What is HEPA Filtration
HEPA is an acronym for “High Efficiency Particulate Arresting” or “High Efficiency Particulate Air”
A quality HEPA air cleaner can remove from the air at least 99.97% of dust, pollen, bacteria and any airborne particles with a size of 0.3 micrometers. The 99.97% specification is for particles exactly 0.3 micrometers in diameter because that is what’s known as the MPPS or most penetrating particle size.
Particles that are smaller or larger are trapped with even higher efficiency. In other words 0.3 micrometers is the most case particle size and 99.97% is the worst case efficiency.
HEPA filters are composed of mat of fibers. The air space between the fibers is much greater than 0.3micrometers. The common assumption that a HEPA filter acts like a sieve where particles smaller than the hole size get through is entirely incorrect (membrane fibers work that way).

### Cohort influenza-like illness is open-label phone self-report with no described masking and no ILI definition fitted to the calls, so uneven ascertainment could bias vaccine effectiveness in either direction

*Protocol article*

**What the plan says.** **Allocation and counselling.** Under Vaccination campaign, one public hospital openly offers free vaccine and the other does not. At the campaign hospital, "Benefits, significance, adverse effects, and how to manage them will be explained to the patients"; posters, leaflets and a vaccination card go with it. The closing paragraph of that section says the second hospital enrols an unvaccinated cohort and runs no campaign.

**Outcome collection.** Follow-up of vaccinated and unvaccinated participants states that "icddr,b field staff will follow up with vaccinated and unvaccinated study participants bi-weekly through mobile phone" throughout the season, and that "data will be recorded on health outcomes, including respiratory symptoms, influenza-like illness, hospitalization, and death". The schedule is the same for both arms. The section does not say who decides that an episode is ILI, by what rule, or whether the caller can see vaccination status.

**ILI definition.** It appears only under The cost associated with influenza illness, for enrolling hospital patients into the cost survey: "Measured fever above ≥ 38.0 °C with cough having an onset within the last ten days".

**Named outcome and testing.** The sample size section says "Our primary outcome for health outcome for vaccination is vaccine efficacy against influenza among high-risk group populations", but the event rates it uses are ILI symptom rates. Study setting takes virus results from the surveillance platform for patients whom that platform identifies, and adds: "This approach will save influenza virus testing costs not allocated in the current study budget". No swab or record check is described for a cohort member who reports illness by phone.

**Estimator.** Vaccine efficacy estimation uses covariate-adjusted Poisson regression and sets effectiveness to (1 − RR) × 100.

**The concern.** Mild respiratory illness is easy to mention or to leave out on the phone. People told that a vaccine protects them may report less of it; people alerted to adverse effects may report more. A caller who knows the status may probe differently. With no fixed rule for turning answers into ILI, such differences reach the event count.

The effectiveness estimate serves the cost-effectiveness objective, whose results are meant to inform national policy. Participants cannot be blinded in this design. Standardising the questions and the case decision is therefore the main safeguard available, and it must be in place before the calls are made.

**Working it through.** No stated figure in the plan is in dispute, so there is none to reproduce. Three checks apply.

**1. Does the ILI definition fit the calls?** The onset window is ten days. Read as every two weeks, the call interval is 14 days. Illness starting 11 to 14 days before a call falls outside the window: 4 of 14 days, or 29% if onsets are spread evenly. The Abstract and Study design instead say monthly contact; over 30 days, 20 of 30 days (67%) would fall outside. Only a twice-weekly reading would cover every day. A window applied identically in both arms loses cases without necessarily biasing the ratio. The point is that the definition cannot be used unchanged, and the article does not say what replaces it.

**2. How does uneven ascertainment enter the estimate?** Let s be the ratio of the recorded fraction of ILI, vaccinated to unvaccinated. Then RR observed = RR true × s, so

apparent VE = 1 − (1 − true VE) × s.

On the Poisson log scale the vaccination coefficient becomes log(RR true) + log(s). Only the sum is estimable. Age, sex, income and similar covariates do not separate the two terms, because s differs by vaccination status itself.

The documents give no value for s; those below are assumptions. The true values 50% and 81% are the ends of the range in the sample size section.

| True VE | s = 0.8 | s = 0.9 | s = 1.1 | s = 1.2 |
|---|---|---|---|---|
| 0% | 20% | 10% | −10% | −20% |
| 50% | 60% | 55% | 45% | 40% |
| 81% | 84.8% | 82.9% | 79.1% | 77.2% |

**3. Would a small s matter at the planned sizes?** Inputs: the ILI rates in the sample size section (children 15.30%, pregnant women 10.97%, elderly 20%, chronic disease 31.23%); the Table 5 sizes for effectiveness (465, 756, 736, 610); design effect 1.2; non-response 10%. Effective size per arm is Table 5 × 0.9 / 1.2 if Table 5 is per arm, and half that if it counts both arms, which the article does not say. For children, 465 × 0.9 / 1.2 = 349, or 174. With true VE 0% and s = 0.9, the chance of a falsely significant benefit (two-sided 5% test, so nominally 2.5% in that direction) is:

In a HEPA filter, particles are trapped (which stick to a fiber) by one of three mechanisms; diffusion, interception or impaction.
The original HEPA filter was designed in the 1940s for and used in the Manhattan Project to prevent the spread of airborne radioactive contaminants. It was commercialized in the 1950s and the original term became a registered trademark and a generic term for highly efficient filters.
Over the decades, filters have evolved to satisfy the higher and higher demands for air quality in various high technology industries such as aerospace, pharmaceutical processing and electric micro circuitry (computer chips).
Today, a HEPA filter can be any highly efficient air filter that can attain the same filter efficiency performance standards of at least 99.97% and 0.3 micrometers or larger.
**Note: A HEPA filter alone does not kill airborne Viruses, Bacteria, Mold, and Fungi